Skip to content

Holidays in the Hospital

A large Christmas tree with white lights and several smaller trees with colored lights are seen in front of a three story white hospital in the snow.

No one wants to be in the hospital, ever. But spending the holidays in the hospital is an extra downer, to say the least. Hospitals feel sterile, cold, and impersonal – everything the holidays shouldn’t be. 

Here’s some tips for making your stay over the holidays feel a little more warm and a touch more comforting.

  1. Make spirits, and the space, bright with battery powered lights. Nothing says discomfort like bad overhead hospital lighting. Grab a battery-powered or electric menorah – there’s even some that are USB powered. (You can browse options here.) Find battery-powered candles to place in your kinara, in order to keep the seven principles of Kwanzaa in the forefront of your mind. Bring battery-powered candles for a tiny Christmas Village: there are some that are remote-controlled, so no one has to get up to turn them off when it’s time for lights out. Hang twinkle lights in the window and around your door frame. Keep the overhead lights off and enjoy the warmth of the new atmosphere you created.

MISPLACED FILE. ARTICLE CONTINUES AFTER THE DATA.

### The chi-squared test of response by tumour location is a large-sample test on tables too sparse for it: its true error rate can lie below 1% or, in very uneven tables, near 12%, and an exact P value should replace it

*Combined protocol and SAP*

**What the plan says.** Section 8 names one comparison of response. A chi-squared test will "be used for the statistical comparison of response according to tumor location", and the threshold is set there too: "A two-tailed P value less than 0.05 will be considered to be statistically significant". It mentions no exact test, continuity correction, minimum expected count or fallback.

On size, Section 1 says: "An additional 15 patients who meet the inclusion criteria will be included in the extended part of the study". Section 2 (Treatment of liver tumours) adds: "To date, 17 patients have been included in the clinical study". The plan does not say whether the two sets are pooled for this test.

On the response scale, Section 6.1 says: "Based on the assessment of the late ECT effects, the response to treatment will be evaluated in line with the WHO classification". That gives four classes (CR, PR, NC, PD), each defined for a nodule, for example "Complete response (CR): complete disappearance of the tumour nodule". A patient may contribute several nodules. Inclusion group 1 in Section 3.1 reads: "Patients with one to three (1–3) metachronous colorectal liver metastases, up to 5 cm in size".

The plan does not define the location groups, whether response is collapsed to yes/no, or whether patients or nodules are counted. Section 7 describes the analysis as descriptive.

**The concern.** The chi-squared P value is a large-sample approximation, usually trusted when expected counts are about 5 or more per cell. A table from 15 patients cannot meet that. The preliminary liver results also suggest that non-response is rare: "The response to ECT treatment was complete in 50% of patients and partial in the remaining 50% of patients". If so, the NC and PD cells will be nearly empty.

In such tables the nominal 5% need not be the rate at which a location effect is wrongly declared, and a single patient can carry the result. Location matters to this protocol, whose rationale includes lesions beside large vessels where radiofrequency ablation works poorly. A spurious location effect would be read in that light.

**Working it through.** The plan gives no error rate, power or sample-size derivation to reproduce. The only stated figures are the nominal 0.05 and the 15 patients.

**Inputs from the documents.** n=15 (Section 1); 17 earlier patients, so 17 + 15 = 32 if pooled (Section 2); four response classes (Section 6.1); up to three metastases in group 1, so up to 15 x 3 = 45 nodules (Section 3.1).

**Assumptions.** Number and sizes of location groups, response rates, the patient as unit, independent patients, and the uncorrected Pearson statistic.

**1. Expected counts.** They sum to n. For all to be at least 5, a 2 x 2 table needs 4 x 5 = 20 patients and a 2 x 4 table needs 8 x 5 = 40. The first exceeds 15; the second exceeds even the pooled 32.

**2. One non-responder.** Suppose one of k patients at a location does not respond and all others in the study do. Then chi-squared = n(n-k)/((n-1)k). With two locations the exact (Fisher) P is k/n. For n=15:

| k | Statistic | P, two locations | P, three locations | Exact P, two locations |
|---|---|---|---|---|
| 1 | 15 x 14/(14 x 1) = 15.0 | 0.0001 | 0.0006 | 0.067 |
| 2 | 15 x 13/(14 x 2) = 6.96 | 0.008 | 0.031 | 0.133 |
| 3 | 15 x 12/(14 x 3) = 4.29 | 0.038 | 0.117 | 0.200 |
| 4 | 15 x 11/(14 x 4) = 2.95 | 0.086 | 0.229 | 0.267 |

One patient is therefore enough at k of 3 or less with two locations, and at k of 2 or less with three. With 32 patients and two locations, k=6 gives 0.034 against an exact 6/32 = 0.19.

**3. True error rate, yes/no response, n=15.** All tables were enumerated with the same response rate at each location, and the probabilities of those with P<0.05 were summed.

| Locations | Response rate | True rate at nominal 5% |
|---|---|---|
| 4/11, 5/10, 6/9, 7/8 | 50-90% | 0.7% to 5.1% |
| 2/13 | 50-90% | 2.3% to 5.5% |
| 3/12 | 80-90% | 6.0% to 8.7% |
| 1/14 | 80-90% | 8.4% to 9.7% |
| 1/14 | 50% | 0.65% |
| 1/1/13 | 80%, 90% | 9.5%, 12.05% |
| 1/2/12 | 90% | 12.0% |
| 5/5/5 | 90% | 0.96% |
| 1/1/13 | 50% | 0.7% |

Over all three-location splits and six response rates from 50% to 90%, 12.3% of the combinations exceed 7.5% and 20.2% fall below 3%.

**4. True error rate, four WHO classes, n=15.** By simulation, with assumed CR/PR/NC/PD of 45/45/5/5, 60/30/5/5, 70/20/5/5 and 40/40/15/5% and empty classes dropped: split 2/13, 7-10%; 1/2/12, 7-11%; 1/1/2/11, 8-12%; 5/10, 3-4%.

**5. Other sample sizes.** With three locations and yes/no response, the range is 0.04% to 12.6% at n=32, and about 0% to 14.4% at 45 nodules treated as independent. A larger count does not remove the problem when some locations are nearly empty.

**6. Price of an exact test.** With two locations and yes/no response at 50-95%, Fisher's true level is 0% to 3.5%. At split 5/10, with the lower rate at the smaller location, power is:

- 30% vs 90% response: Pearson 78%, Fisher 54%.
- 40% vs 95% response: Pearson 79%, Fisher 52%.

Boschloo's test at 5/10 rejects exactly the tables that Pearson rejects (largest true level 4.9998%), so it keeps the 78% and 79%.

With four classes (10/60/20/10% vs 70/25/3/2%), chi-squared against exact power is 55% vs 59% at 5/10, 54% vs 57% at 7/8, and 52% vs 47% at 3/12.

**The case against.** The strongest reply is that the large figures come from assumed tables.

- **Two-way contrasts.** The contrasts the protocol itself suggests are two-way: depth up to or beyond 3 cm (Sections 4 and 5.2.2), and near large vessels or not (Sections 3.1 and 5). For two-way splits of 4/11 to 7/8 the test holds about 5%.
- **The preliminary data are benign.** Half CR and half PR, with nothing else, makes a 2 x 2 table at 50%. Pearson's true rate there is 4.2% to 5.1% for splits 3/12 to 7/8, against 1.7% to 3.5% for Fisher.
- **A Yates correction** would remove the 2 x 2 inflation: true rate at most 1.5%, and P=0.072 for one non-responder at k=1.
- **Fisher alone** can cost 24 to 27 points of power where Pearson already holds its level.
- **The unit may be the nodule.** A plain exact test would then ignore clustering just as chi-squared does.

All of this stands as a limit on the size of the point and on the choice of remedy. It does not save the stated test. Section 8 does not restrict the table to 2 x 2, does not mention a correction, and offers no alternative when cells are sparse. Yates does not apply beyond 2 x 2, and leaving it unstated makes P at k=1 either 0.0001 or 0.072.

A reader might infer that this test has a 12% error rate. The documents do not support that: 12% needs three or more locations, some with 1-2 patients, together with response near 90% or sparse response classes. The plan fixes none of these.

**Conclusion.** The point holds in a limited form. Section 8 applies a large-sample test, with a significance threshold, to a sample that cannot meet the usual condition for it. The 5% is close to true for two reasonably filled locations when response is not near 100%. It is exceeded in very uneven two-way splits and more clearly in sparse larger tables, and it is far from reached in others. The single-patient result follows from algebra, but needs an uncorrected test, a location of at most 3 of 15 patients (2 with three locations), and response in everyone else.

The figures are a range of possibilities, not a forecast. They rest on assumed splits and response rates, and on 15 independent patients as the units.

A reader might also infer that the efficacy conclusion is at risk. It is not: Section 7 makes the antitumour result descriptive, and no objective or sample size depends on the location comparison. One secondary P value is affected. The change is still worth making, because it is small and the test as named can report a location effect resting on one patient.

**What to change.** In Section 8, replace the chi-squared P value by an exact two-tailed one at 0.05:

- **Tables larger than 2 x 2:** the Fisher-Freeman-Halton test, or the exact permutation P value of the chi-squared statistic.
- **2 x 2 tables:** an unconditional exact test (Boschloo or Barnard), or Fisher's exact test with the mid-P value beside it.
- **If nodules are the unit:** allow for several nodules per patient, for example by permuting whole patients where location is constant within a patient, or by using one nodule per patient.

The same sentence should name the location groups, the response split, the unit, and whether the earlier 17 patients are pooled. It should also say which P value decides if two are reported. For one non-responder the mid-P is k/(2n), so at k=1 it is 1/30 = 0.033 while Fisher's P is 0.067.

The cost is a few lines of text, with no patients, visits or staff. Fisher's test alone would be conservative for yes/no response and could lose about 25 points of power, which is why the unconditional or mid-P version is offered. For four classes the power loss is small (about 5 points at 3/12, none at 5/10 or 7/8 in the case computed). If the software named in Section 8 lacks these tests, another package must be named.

2. Keep traditions that are possible. If you watch Miracle on 34th Street with your parents, or recall the Rugrats Hannukah Special (Season 4, Episode 1: available on Amazon Prime or Paramount+!) with your siblings, plan to watch in your room, if possible, or distance watch by clicking “start” at the same time and texting through it.
  3. Establish ahead of time that the dress code is simply “comfy.” Ask any visitors to wear their holiday pajamas when they visit. Layer up with cozy socks (with grips on the bottom, so you’re safe to walk around). If you have an ugly sweater, now’s the time to show it off. If you need to keep your port or other spaces accessible for medical tests, see if you can find one at a thrift store that you don’t mind cutting some holes into.
  4. If faith is an important part of your holiday traditions, talk to a nurse or a hospital chaplain to find out if services in your tradition will be hosted. If not, see if the chaplain would mind connecting you with a faith leader that’s familiar with the hospital community. You can also look into zooming into worship services around the world with a quick google search.
  5. Feel your feelings. This one is the most important. Don’t be hard on yourself if you feel more like George Bailey than Kris Kringle. Give yourself some time with a loved one, a trusted hospital staff member, or simply alone in order to grieve, feel, write, or be angry. You are not expected to “do the holidays well,” especially this year. Give yourself some grace. 

Whoever you are, however you celebrate: may you find a sense of peace this season.